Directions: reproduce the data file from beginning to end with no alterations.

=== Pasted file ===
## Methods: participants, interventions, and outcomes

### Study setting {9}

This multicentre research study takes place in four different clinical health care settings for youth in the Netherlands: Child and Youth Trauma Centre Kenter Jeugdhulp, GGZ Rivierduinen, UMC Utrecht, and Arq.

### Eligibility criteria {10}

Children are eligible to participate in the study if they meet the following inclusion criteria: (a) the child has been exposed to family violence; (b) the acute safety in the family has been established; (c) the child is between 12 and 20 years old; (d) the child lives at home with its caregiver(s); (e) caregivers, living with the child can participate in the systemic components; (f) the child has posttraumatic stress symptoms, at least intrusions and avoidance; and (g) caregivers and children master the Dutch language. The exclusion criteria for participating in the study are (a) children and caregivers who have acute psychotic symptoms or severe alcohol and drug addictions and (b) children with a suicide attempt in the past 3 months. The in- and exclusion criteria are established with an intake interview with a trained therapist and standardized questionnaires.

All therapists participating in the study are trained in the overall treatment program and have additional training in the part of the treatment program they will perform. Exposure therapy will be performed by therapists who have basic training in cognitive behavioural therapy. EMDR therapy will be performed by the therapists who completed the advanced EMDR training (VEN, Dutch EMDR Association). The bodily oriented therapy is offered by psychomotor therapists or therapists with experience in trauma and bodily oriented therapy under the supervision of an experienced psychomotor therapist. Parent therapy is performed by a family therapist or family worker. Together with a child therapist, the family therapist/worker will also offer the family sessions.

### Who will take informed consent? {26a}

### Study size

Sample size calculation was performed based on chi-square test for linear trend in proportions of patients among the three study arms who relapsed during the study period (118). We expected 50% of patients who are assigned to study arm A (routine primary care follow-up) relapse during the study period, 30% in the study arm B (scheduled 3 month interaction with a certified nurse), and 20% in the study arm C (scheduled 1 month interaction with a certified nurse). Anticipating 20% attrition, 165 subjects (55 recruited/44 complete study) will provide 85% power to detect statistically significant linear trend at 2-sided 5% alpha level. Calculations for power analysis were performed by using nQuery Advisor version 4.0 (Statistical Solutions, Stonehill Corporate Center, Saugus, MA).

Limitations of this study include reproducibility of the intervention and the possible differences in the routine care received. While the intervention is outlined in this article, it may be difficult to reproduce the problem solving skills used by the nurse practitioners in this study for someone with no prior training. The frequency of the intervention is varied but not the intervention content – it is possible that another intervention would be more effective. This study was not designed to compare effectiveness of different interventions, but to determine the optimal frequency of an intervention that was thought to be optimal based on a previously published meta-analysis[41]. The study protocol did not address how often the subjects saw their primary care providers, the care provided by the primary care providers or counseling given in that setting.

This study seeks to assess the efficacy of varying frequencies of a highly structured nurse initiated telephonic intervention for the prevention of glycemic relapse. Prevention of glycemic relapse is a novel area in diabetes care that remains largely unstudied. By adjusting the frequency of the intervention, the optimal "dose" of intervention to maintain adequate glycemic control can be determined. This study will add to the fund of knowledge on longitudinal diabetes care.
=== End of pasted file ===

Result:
## Methods: participants, interventions, and outcomes

### Study setting {9}

This multicentre research study takes place in four different clinical health care settings for youth in the Netherlands: Child and Youth Trauma Centre Kenter Jeugdhulp, GGZ Rivierduinen, UMC Utrecht, and Arq.

### Eligibility criteria {10}

Children are eligible to participate in the study if they meet the following inclusion criteria: (a) the child has been exposed to family violence; (b) the acute safety in the family has been established; (c) the child is between 12 and 20 years old; (d) the child lives at home with its caregiver(s); (e) caregivers, living with the child can participate in the systemic components; (f) the child has posttraumatic stress symptoms, at least intrusions and avoidance; and (g) caregivers and children master the Dutch language. The exclusion criteria for participating in the study are (a) children and caregivers who have acute psychotic symptoms or severe alcohol and drug addictions and (b) children with a suicide attempt in the past 3 months. The in- and exclusion criteria are established with an intake interview with a trained therapist and standardized questionnaires.

All therapists participating in the study are trained in the overall treatment program and have additional training in the part of the treatment program they will perform. Exposure therapy will be performed by therapists who have basic training in cognitive behavioural therapy. EMDR therapy will be performed by the therapists who completed the advanced EMDR training (VEN, Dutch EMDR Association). The bodily oriented therapy is offered by psychomotor therapists or therapists with experience in trauma and bodily oriented therapy under the supervision of an experienced psychomotor therapist. Parent therapy is performed by a family therapist or family worker. Together with a child therapist, the family therapist/worker will also offer the family sessions.

### Who will take informed consent? {26a}

### Study size

Sample size calculation was performed based on chi-square test for linear trend in proportions of patients among the three study arms who relapsed during the study period (118). We expected 50% of patients who are assigned to study arm A (routine primary care follow-up) relapse during the study period, 30% in the study arm B (scheduled 3 month interaction with a certified nurse), and 20% in the study arm C (scheduled 1 month interaction with a certified nurse). Anticipating 20% attrition, 165 subjects (55 recruited/44 complete study) will provide 85% power to detect statistically significant linear trend at 2-sided 5% alpha level. Calculations for power analysis were performed by using nQuery Advisor version 4.0 (Statistical Solutions, Stonehill Corporate Center, Saugus, MA).

Limitations of this study include reproducibility of the intervention and the possible differences in the routine care received. While the intervention is outlined in this article, it may be difficult to reproduce the problem solving skills used by the nurse practitioners in this study for someone with no prior training. The frequency of the intervention is varied but not the intervention content – it is possible that another intervention would be more effective. This study was not designed to compare effectiveness of different interventions, but to determine the optimal frequency of an intervention that was thought to be optimal based on a previously published meta-analysis[41]. The study protocol did not address how often the subjects saw their primary care providers, the care provided by the primary care providers or counseling given in that setting.

This study seeks to assess the efficacy of varying frequencies of a highly structured nurse initiated telephonic intervention for the prevention of glycemic relapse. Prevention of glycemic relapse is a novel area in diabetes care that remains largely unstudied. By adjusting the frequency of the intervention, the optimal "dose" of intervention to maintain adequate glycemic control can be determined. This study will add to the fund of knowledge on longitudinal diabetes care.